Australia’s greatest jockey Damien Oliver announces retirement after three Melbourne Cup wins – as he reveals how his family made him dump his original plan to quit the sport
Australia’s greatest jockey Damien Oliver announces his retirement after three Melbourne Cup victories – as he reveals how his family let him abandon his original plan to retire from the sport
- Leading jockey Damien Oliver, 51, will retire in December
- Started as an apprentice in 1987, raced 128 Group 1 winners
- Oliver’s sporting resume includes three Melbourne Cup victories
Champion Australian jockey Damien Oliver has announced his retirement from the sport – revealing how his family convinced him to abandon his original plan to leave the sport without any fuss.
Oliver, 51, has won three Melbourne Cups (Doriemus, 1995), (Media Puzzle, 2002) and (Fiorente, 2013), as well as four Caulfield Cups, two Cox Plates and a Golden Slipper, achieving a rare Grand Slam in the sport of kings.
He will forever be remembered as one of the country’s greatest ever riders.
Born in Perth, Oliver started out as an apprentice jockey in 1987, working for his stepfather Lindsey Rudland and renowned trainer Lee Freedman.
His last ride will be in Perth in December, which will be a round moment for the father of three.
The sport is often tinged with sadness for Oliver – his father Ray died competing in the 1975 Kalgoorlie Cup in Western Australia and brother Jason died in Belmont in October 2002 when the horse he was riding broke both front legs and fell in a fall . racing trial.
Champion Australian jockey Damien Oliver has announced his retirement from the sport (pictured, with the Melbourne Cup after saluting aboard the Fiorente in 2013)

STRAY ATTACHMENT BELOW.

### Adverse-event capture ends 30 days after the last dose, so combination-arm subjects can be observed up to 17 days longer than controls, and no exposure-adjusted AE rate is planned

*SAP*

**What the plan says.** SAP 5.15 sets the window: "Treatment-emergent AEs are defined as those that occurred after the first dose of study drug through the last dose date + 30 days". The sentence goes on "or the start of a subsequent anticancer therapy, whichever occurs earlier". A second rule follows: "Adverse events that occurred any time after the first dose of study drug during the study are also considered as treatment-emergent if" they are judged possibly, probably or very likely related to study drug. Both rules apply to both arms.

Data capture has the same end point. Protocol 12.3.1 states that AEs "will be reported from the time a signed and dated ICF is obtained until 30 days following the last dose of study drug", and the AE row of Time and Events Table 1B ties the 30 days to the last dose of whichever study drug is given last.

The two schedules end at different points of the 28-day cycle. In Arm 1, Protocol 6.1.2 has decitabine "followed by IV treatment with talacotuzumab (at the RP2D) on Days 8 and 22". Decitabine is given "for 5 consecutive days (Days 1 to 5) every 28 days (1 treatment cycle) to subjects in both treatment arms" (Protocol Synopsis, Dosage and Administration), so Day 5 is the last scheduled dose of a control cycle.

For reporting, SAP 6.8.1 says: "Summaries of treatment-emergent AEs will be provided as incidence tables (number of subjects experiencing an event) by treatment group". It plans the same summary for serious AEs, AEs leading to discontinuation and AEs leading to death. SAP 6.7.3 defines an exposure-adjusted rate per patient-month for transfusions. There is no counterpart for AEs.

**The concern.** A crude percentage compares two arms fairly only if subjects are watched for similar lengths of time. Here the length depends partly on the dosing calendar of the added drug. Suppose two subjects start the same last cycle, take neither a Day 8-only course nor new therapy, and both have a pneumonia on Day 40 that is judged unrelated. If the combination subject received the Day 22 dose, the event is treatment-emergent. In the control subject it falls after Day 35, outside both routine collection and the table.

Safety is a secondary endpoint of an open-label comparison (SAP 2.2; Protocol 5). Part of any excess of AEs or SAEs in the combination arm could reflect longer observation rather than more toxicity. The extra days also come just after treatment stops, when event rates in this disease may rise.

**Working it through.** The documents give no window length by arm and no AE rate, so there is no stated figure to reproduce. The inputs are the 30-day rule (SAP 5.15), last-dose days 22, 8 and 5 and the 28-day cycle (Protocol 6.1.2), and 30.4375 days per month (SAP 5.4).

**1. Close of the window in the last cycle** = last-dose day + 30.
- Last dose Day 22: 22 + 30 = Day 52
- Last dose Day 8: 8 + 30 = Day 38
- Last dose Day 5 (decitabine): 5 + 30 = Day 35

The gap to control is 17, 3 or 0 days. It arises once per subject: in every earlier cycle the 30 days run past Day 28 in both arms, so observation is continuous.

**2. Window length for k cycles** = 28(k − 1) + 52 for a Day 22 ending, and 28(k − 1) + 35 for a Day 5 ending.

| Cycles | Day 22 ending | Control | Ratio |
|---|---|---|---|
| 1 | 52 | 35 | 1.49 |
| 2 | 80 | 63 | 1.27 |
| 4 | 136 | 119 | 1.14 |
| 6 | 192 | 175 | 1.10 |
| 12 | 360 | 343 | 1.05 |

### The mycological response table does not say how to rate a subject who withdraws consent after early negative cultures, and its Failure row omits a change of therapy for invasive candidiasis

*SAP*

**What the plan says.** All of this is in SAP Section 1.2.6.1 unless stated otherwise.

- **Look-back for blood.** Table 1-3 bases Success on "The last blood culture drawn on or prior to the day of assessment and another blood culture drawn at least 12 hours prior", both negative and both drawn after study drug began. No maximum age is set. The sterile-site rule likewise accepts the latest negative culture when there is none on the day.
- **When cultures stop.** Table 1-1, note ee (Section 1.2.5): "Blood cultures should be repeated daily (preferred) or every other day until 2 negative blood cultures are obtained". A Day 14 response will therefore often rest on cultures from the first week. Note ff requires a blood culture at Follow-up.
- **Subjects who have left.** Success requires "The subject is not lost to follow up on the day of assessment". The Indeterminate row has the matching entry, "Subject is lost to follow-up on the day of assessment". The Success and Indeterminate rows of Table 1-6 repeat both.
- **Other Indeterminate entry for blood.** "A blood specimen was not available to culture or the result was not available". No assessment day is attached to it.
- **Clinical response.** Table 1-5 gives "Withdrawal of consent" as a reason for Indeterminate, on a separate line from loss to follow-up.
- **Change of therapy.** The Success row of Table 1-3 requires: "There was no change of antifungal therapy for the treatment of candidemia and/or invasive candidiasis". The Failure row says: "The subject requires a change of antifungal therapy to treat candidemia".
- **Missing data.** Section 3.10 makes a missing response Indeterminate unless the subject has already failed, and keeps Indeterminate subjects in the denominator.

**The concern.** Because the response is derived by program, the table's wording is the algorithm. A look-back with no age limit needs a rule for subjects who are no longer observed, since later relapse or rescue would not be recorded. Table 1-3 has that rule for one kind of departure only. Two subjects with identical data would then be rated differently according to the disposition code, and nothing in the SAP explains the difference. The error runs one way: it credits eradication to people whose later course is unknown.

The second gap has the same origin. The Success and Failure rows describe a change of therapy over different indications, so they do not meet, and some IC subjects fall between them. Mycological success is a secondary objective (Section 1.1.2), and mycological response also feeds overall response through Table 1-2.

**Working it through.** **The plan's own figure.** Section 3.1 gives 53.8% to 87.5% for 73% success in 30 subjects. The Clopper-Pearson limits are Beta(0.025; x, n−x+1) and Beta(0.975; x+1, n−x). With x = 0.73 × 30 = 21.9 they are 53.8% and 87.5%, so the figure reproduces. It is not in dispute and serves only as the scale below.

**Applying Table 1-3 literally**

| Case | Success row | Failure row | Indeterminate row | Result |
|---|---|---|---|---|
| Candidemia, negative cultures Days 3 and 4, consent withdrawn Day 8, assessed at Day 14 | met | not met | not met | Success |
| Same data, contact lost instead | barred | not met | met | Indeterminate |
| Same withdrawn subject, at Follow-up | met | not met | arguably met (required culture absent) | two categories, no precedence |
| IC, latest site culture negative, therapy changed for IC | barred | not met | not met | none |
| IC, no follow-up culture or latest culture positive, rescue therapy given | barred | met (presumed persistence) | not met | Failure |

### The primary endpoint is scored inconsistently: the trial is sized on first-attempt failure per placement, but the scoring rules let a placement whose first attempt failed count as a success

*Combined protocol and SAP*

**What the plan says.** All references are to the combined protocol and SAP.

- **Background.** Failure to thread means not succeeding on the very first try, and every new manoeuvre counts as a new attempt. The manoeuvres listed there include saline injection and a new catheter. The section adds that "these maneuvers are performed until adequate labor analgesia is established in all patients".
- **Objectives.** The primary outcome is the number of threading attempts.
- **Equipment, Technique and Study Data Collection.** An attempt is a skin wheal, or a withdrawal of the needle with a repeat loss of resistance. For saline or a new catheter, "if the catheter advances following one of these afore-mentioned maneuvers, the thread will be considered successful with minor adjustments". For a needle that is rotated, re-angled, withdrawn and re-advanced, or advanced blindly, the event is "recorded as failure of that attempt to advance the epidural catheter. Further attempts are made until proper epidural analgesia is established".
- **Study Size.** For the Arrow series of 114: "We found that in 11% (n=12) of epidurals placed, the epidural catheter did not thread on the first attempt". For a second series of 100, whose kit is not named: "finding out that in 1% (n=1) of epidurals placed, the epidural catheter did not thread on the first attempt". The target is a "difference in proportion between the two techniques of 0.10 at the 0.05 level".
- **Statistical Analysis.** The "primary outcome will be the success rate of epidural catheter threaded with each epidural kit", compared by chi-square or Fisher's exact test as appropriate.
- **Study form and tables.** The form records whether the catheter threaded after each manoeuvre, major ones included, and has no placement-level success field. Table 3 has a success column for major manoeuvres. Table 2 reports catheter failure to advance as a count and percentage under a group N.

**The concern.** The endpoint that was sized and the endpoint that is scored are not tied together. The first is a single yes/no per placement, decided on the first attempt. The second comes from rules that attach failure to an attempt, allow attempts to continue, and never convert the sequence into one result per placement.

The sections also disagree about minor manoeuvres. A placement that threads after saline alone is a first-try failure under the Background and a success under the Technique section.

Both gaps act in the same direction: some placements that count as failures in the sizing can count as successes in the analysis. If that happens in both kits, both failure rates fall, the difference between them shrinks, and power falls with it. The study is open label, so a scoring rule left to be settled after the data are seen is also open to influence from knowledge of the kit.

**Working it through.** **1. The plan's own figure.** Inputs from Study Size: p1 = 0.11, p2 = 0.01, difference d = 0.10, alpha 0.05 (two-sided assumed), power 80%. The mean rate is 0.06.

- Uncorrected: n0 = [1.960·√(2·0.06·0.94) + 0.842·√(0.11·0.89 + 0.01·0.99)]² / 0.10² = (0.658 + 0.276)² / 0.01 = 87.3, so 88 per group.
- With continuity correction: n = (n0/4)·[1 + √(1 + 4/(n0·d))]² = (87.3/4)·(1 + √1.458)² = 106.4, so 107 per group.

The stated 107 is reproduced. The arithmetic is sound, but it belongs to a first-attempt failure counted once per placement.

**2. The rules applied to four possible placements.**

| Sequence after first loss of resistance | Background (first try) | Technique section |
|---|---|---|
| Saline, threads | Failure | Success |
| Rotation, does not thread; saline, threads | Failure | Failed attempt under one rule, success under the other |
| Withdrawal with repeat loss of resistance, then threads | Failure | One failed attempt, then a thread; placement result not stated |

Oliver, 51, started riding as a learner in 1987 and now has an impressive 128 Group 1 wins to his name
In emotional scenes, a grieving Oliver then returned to Melbourne and led Media Puzzle to victory at Flemington in the race that holds back a nation.
When Oliver was questioned about the best horse he ever rode, he couldn’t limit his answer to one track star.
“The sprinters that come to mind are horses like Alinghi, Falvelon, Schillaci, Testa Rossa and Apache Cat,” he said. Racing net.
“The mile-plus horses for me are Northerly, Doriemus, Fiorente, Paris Lane, Sky Heights and Media Puzzle is in the equation.
And when it comes to horses I wish I could have ridden, Winx and Black Caviar are my picks. I’ve seen a lot of their backsides in races, they were special horses.’
The father-of-three plans to stay in Melbourne and ride for the last time in December
Originally, Oliver planned to quietly walk away from the sport leading up to Christmas, but family and friends convinced him he deserved a fitting farewell and one last appearance at the Spring Carnival.
“I thought I wanted to retire quietly, without fuss and without long goodbyes, because that’s not my style,” he said.
“But I talked to my family and friends and it would have been a bit of a selfish way to go out.”
He nominated Steven King as the only rival he was happy to compete against and confirmed that after the race he will work for Entain, which operates Ladbrokes in Australia, in a content and ambassador role.
His biggest regret is not racing abroad regularly during his career, but he acknowledged that he wanted to raise his family in Melbourne.